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Georgia's Jim Chaney is entering his eighth season as a Southeastern Conference offensive coordinator, having worked four years at Tennessee (2009-12), two at Arkansas (2013-14) and last year with the Bulldogs.

Insanity has been described as doing the same thing over and over again and expecting different results.

Jim Chaney has no plans of going insane during his second year as offensive coordinator of the Georgia Bulldogs.

Inheriting true freshman quarterback Jacob Eason, an inconsistent line and tailbacks Nick Chubb and Sony Michel coming off injuries, Chaney oversaw a unit that ranked 11th in the Southeastern Conference in total offense and scoring offense during his debut season in Athens.

"After the conclusion of last season and not having the production that we wanted to have, you do a lot of soul searching and a lot of visitations with a lot of people of what's fresh and what's new," Chaney said Saturday in a news conference. "I am a big video guy and get into tons of video watching. I like the cutting edge of the NFL, and I thought Atlanta did a wonderful job last year, so I've been studying a lot of their stuff.

"I would rather not get into a lot of the college teams we looked at, but we visited a lot, just trying to freshen up our ideas. For me, personally, it was fun to do and it was time to do it. It was much needed for me, so I enjoyed this offseason a lot."

Evolving is nothing new for Chaney, who is entering his eighth season as an SEC offensive coordinator. He worked at Tennessee under both Lane Kiffin and Derek Dooley and also spent two years under Bret Bielema at Arkansas.

Kirby Smart faced Chaney multiple times as Alabama's defensive coordinator under Nick Saban, and he believes Chaney has moved on from last season while taking plenty of lessons from it.

"I've always had a lot of respect for the work Jim has done," Smart said Saturday. "He's been in some interesting situations, from Arkansas being heavy run to Tennessee, when we played them one year and couldn't slow them down from throwing it because they had a guy (Tyler Bray) who could throw it and had really good wideouts. He has been very versatile in his past, but he was not able to do that last year. We were not in a position to be that.

"It's not who we were. We were in a transition, and it was tough. He'll be the first to tell you that we didn't live up to the expectations we wanted last year. It's not the standard we expect, and we have to do a good job of analyzing why it wasn't and what we're going to do about it. That's what we're worrying about now."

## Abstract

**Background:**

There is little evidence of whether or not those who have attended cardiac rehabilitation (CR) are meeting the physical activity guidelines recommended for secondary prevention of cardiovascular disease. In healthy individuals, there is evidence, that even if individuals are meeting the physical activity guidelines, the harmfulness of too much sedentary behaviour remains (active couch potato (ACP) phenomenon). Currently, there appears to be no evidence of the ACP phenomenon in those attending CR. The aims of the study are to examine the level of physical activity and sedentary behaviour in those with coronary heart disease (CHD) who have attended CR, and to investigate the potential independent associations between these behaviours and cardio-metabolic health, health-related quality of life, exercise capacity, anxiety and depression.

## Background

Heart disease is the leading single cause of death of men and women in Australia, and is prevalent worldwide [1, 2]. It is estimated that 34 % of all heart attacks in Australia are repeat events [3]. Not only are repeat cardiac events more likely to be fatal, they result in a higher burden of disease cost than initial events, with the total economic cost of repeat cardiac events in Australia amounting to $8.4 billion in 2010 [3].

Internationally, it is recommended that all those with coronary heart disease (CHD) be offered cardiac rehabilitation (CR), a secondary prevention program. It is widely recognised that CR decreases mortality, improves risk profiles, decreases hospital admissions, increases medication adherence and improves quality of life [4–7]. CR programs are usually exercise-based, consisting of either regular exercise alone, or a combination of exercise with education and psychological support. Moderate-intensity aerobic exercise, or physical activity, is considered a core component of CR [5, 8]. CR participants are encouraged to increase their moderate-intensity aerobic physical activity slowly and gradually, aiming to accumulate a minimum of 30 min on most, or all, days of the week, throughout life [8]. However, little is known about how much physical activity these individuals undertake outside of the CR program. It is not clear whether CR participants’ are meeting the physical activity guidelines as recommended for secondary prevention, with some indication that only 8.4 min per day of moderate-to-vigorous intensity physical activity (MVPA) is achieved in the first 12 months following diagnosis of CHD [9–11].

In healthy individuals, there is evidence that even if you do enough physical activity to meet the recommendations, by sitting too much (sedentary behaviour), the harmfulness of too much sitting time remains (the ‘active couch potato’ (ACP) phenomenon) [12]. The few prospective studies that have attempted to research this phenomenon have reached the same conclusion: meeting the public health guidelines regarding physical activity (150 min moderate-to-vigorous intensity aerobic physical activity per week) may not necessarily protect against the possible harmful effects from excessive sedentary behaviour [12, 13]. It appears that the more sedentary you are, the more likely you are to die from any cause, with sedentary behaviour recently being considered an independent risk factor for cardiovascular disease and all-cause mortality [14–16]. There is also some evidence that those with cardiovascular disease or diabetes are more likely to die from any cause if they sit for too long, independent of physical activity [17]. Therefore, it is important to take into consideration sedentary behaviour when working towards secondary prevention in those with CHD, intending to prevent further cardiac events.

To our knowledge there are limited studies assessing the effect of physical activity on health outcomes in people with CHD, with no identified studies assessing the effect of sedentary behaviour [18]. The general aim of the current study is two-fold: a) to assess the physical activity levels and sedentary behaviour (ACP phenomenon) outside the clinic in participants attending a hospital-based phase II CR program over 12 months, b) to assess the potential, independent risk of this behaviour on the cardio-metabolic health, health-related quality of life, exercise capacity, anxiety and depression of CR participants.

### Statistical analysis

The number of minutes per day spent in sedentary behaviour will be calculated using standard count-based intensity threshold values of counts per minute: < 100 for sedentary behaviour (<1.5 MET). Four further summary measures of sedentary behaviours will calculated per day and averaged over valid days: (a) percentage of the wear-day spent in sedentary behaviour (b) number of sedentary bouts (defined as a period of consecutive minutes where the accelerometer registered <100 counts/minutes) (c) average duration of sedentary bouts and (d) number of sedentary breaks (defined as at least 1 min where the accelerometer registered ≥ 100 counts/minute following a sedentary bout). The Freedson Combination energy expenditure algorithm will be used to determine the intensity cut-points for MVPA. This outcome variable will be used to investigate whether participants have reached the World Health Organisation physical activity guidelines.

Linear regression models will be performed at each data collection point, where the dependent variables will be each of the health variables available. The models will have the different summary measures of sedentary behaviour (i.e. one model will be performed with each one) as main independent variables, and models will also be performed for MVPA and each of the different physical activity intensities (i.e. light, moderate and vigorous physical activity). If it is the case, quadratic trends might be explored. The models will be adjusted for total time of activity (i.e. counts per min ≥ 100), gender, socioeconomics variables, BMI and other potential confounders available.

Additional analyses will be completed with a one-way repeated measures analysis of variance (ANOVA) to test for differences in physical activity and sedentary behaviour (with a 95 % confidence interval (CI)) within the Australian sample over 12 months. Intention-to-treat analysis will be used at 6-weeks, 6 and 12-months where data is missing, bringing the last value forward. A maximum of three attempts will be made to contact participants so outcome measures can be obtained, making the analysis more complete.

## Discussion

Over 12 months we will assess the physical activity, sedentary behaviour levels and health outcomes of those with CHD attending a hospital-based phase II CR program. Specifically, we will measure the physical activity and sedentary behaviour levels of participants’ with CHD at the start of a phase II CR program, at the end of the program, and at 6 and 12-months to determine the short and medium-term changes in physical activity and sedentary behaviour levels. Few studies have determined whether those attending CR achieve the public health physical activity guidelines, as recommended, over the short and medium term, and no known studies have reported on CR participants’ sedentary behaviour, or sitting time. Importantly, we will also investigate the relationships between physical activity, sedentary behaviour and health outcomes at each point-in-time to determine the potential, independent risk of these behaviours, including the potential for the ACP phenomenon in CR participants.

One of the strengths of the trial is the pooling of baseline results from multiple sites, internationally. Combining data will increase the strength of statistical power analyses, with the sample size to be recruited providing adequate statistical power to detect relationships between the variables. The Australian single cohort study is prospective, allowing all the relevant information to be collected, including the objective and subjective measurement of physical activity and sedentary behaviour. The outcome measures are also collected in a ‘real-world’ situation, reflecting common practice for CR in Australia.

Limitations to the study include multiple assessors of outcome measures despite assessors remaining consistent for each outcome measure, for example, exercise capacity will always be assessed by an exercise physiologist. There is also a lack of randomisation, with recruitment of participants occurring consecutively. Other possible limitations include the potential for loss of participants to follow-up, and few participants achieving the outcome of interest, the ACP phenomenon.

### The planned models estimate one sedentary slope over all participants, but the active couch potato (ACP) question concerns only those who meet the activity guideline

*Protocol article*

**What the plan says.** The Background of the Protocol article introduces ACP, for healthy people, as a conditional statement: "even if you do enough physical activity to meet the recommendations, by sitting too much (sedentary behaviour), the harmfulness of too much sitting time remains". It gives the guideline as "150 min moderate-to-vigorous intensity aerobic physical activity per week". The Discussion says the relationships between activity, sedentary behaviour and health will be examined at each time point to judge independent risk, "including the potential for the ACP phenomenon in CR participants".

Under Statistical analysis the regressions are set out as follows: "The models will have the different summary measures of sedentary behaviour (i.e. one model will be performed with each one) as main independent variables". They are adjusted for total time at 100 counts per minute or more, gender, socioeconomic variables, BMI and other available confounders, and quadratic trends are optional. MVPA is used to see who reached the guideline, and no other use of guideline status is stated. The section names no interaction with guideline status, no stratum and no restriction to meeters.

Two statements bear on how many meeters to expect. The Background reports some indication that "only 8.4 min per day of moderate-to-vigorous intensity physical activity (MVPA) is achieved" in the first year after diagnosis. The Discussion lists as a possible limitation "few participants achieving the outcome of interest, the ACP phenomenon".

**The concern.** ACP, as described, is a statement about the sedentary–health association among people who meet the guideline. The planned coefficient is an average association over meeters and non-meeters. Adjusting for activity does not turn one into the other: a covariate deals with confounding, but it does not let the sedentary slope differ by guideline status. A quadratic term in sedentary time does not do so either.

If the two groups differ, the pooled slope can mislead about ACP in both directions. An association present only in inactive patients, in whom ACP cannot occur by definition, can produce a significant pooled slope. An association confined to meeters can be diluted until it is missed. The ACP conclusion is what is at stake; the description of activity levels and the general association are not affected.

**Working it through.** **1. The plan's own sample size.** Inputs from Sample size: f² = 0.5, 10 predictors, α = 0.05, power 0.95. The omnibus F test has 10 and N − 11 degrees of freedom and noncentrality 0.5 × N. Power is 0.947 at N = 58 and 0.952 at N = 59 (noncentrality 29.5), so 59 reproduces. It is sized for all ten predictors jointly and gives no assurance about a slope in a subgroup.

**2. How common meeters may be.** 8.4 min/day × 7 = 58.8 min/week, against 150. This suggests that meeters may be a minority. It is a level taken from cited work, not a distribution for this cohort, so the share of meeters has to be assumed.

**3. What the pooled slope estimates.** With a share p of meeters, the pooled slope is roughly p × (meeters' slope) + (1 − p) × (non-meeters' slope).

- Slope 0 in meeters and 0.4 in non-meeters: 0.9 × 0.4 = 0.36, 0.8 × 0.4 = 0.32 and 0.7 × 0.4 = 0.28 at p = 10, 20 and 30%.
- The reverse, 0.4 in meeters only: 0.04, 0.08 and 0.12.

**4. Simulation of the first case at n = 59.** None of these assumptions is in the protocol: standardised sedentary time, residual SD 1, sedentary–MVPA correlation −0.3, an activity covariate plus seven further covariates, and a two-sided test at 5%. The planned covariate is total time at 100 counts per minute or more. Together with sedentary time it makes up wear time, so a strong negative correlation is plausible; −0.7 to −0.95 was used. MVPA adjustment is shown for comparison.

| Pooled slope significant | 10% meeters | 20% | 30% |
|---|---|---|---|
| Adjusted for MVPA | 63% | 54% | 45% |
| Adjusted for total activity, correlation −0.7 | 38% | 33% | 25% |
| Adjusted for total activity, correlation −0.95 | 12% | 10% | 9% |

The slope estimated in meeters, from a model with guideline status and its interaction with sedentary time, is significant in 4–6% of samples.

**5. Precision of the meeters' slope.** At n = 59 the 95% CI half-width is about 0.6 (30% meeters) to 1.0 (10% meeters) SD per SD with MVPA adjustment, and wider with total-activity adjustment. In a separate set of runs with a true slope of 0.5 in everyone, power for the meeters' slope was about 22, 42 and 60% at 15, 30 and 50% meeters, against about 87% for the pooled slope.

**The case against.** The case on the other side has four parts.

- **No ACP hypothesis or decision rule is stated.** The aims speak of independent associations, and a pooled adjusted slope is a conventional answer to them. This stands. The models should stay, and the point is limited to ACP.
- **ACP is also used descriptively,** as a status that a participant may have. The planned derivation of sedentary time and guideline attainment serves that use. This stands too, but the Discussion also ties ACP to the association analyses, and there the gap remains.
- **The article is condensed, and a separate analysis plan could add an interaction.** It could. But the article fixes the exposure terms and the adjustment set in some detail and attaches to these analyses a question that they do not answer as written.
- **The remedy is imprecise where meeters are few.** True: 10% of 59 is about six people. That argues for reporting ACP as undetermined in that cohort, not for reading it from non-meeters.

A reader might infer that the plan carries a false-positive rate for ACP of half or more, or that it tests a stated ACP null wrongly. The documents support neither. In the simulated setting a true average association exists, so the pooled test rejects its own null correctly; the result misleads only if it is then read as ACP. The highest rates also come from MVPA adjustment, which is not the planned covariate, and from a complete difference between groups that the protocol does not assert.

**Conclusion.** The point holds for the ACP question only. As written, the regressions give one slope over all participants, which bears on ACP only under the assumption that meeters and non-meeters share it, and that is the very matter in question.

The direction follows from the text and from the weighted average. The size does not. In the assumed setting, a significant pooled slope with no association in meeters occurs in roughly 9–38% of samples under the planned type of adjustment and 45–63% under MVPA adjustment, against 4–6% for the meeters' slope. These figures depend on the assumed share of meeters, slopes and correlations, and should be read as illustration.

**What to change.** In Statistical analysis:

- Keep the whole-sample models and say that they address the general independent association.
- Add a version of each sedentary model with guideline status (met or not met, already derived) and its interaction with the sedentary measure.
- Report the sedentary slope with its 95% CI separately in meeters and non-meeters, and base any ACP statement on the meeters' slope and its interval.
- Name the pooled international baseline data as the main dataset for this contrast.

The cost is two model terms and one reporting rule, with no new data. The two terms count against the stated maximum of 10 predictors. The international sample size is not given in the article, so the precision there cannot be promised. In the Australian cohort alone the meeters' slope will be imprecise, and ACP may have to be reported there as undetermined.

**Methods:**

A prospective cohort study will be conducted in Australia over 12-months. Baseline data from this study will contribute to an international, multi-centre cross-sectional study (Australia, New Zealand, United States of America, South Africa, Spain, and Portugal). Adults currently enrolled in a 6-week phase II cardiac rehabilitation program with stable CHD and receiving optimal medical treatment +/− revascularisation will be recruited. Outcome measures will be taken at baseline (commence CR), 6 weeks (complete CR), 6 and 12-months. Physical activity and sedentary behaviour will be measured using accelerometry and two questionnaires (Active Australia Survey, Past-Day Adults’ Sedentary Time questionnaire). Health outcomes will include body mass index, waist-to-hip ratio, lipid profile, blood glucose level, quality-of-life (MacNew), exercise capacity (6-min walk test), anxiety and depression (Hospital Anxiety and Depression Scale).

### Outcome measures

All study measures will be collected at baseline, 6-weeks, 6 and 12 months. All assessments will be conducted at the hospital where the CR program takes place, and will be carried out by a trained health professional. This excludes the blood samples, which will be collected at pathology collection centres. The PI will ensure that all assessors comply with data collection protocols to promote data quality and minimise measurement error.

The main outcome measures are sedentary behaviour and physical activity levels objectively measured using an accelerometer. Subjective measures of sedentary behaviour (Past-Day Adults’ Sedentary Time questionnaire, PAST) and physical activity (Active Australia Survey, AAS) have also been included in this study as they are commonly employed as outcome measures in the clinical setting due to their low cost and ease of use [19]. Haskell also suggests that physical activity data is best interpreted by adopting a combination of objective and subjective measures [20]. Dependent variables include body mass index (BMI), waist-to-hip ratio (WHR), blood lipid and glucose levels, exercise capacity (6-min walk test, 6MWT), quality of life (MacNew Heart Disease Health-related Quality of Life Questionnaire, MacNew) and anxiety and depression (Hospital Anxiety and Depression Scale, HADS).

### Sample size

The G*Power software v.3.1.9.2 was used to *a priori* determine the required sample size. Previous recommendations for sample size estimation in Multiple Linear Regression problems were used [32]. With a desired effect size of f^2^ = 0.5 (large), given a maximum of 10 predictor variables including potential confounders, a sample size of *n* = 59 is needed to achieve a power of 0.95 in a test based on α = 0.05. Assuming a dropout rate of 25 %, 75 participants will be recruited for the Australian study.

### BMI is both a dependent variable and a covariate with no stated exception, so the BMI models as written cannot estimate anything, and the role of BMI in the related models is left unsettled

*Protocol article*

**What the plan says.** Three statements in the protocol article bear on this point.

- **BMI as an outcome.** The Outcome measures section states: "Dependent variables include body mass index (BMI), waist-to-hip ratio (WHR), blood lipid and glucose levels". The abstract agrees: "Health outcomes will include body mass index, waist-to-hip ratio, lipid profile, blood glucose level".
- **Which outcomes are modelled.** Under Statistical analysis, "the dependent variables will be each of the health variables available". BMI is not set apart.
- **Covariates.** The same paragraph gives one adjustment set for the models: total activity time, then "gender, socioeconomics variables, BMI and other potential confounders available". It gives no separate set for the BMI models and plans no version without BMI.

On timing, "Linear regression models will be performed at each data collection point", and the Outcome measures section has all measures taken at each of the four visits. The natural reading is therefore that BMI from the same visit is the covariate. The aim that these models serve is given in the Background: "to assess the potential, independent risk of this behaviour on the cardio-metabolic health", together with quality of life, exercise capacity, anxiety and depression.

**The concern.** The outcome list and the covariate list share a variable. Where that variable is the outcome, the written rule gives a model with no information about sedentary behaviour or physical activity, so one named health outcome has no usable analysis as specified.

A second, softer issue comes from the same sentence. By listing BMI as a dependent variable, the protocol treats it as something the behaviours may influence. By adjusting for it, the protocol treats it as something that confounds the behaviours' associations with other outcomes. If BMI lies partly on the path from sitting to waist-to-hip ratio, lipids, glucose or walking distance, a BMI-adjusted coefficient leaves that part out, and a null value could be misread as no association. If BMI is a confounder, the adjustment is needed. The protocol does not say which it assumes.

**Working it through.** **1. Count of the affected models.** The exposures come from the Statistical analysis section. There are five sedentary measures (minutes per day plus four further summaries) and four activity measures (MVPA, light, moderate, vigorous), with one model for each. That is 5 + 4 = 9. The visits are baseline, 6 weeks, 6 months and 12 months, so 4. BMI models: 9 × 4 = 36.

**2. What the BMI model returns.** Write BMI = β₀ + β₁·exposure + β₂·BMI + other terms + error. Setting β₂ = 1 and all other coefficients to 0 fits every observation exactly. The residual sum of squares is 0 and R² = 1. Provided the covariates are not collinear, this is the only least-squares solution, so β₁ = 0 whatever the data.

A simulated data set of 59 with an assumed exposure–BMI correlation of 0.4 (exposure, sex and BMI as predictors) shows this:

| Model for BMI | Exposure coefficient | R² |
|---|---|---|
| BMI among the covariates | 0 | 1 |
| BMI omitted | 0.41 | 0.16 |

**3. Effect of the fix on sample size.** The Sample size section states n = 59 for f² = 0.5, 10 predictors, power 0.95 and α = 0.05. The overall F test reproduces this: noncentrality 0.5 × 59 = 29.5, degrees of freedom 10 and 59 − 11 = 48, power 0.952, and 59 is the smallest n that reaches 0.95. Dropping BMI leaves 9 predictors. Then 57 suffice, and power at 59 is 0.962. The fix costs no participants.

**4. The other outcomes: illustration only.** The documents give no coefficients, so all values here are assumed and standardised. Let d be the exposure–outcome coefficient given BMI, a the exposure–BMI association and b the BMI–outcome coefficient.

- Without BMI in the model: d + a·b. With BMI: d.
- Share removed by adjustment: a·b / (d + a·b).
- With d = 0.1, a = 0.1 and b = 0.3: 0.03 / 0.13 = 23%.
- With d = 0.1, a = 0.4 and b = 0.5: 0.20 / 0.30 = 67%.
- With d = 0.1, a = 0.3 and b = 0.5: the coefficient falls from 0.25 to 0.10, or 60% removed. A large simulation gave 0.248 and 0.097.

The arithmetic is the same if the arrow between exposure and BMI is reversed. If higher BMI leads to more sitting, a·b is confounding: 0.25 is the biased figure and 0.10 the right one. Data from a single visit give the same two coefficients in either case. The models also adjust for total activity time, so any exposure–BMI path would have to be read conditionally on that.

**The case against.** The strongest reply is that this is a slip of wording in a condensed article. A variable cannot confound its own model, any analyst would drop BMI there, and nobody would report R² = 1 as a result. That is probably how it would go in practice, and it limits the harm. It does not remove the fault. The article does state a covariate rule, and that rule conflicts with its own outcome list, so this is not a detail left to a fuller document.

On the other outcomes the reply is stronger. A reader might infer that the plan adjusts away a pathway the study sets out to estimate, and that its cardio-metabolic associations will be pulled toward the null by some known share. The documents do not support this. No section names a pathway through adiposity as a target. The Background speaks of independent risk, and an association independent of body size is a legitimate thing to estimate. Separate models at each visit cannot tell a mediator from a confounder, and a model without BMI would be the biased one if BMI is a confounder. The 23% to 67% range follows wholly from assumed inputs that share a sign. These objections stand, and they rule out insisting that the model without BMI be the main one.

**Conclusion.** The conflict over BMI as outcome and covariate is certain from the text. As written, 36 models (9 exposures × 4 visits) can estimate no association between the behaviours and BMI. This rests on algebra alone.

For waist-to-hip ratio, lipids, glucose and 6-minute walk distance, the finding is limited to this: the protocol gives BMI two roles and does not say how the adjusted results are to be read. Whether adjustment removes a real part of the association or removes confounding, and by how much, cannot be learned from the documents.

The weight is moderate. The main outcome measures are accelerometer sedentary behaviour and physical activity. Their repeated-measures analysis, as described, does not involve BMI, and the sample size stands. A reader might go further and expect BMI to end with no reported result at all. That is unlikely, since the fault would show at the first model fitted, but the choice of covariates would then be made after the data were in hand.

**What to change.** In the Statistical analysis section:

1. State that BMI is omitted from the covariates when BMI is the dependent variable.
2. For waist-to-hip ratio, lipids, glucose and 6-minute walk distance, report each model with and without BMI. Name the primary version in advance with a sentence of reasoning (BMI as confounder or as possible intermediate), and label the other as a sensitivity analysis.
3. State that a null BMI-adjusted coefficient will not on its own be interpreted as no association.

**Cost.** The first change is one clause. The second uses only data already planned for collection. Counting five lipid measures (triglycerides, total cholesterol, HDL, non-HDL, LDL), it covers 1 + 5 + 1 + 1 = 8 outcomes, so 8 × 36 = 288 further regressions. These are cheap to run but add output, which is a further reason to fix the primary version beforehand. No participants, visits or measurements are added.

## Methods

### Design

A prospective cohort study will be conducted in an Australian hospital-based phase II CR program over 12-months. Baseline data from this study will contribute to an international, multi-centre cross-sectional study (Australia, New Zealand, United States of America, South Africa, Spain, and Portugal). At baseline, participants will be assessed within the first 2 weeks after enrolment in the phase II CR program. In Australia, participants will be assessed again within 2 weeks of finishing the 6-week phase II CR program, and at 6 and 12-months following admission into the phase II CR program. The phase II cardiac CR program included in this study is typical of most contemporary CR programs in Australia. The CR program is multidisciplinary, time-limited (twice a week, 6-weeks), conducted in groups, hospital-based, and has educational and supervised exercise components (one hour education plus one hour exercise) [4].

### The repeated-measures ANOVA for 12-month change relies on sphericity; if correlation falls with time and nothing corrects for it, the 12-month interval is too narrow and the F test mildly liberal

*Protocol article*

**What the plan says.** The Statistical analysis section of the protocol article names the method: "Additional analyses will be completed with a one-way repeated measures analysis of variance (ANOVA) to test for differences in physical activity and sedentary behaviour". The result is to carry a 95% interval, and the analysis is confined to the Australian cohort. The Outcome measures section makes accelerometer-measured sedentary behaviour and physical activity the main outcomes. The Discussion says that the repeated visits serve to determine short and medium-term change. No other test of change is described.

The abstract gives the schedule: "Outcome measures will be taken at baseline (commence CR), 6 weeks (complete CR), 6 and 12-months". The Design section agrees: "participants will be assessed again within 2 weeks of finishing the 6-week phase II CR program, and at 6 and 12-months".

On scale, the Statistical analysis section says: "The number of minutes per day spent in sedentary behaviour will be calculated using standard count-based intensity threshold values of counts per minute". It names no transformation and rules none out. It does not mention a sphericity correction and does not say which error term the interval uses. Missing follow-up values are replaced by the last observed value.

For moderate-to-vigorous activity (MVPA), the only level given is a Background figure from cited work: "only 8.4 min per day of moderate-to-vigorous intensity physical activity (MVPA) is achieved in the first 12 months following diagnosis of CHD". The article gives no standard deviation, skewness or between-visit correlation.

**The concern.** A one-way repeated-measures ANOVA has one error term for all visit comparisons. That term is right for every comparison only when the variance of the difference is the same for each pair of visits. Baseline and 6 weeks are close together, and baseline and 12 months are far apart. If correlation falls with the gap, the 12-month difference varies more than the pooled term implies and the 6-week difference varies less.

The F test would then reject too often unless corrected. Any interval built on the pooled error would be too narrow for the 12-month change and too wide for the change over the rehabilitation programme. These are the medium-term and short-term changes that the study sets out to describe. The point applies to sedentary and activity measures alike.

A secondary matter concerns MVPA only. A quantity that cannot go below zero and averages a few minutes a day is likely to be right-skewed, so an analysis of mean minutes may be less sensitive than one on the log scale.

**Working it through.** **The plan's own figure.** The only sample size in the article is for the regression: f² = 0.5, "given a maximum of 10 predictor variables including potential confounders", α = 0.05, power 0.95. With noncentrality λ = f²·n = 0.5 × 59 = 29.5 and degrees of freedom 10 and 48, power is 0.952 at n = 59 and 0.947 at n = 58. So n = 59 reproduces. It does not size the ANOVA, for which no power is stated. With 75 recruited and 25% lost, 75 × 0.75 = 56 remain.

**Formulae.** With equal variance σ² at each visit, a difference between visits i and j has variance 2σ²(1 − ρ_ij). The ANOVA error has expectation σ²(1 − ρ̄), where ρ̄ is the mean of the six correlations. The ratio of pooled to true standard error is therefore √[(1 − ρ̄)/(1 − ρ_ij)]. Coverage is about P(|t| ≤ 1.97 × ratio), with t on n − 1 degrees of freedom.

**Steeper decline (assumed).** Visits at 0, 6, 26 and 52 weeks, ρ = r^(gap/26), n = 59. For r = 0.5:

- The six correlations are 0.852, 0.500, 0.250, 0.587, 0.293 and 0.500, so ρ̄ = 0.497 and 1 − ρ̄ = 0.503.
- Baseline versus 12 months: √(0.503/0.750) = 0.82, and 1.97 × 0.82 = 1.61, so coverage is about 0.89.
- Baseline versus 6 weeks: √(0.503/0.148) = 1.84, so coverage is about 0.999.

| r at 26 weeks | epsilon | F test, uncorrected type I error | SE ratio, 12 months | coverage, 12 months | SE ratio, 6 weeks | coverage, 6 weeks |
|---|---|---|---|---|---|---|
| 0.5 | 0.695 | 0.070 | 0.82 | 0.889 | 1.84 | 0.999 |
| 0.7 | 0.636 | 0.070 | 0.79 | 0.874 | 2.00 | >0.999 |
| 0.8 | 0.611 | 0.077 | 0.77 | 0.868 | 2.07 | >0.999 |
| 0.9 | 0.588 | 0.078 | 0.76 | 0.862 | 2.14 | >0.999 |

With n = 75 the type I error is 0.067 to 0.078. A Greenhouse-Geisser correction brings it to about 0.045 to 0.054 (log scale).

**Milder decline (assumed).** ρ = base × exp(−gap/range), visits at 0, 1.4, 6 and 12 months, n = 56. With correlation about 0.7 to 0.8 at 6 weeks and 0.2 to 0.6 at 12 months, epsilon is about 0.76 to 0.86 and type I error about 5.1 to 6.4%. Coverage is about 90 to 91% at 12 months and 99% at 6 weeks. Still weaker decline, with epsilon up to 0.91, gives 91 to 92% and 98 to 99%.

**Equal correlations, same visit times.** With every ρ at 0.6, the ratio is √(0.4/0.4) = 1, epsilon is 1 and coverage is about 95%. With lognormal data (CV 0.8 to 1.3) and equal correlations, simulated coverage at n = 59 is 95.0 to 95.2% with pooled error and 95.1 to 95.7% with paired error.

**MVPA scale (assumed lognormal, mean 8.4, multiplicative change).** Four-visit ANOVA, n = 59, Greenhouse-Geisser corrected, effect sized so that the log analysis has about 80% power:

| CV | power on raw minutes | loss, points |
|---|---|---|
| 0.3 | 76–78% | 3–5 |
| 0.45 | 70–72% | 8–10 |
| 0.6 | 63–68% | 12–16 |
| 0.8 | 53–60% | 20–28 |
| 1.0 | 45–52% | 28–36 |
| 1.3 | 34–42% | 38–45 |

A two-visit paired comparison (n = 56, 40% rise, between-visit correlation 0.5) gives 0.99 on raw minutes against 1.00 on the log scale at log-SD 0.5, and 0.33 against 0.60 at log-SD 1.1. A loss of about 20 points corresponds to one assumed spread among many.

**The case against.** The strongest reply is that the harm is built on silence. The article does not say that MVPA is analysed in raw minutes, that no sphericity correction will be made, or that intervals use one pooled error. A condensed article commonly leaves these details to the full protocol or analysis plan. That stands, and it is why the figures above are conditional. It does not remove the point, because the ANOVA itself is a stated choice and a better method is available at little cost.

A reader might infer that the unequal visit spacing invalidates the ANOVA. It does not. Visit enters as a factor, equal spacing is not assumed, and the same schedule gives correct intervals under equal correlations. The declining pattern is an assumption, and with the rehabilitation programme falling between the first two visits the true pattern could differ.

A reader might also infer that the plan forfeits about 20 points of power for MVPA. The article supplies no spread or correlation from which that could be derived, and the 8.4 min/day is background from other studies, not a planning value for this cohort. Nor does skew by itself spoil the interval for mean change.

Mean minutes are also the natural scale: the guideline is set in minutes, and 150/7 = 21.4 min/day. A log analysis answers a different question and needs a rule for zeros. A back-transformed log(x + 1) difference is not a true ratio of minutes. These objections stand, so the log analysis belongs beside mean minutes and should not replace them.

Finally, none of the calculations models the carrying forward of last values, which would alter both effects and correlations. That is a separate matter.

Chaney doesn't want to compare last season to any other, but he knew it would have some difficulties.

"Anytime you play a young quarterback, it's challenging to try and figure out what he can and can't do as early as you possibly can," he said. "We've gotten a lot closer on that, and I feel like Jacob has done a good job. We know one another a lot better now."

Smart and Chaney have placed an emphasis in growing both Eason and freshman quarterback Jake Fromm. There are also the objectives of stretching the field more, becoming more balanced overall, and developing a larger, more physical line.

The Bulldogs set offensive records during Mike Bobo's final three seasons as coordinator (2012-14), so the expectations are there, especially with what the Bulldogs have back from a year ago.

"To (him who) much is given, much is expected, and we're expected to be at our best every day," Chaney said. "That's my expectations of myself, also."

No redshirt thoughts

Smart was asked Saturday, considering fifth-year senior quarterback Brice Ramsey is still around, what would it take for Fromm to redshirt this season?

"I don't know that you even think about that right now," he said. "You've got to let things happen as they happen. We've got to develop Jake Fromm as fast as possible, because, as of today, he is one play away from playing."

Thompson doing well

Junior defensive tackle Trenton Thompson, who underwent offseason shoulder surgery and withdrew from classes during the spring semester, is off to a solid start in camp.

"Trenton has always been what we call a stack monster," Smart said. "The stack is where the 10 people are — the O-line and the D-line — all bunched. When the ball gets thrown on the perimeter, the best thing Trenton does is that he turns and runs to the ball really fast. He's a great energy guy, and I've been pleased with where Trenton is.

"He's got to work on how he strikes the offensive linemen and controlling his gap. He's really quick and athletic, but he doesn't always control his gap."

Odds and ends

Redshirt freshman Chauncey Manac is listed as an outside linebacker but has been working at defensive end, with Smart adding that the 6-foot-3, 243-pounder is "slippery and hard to block" but that he is not big enough to consistently play effectively against the run. The Bulldogs held an open practice Saturday inside Sanford Stadium, which was their sixth workout of the preseason. They will take today off before resuming Monday.

Contact David Paschall at dpaschall@timesfreepress.com or 423-757-6524.

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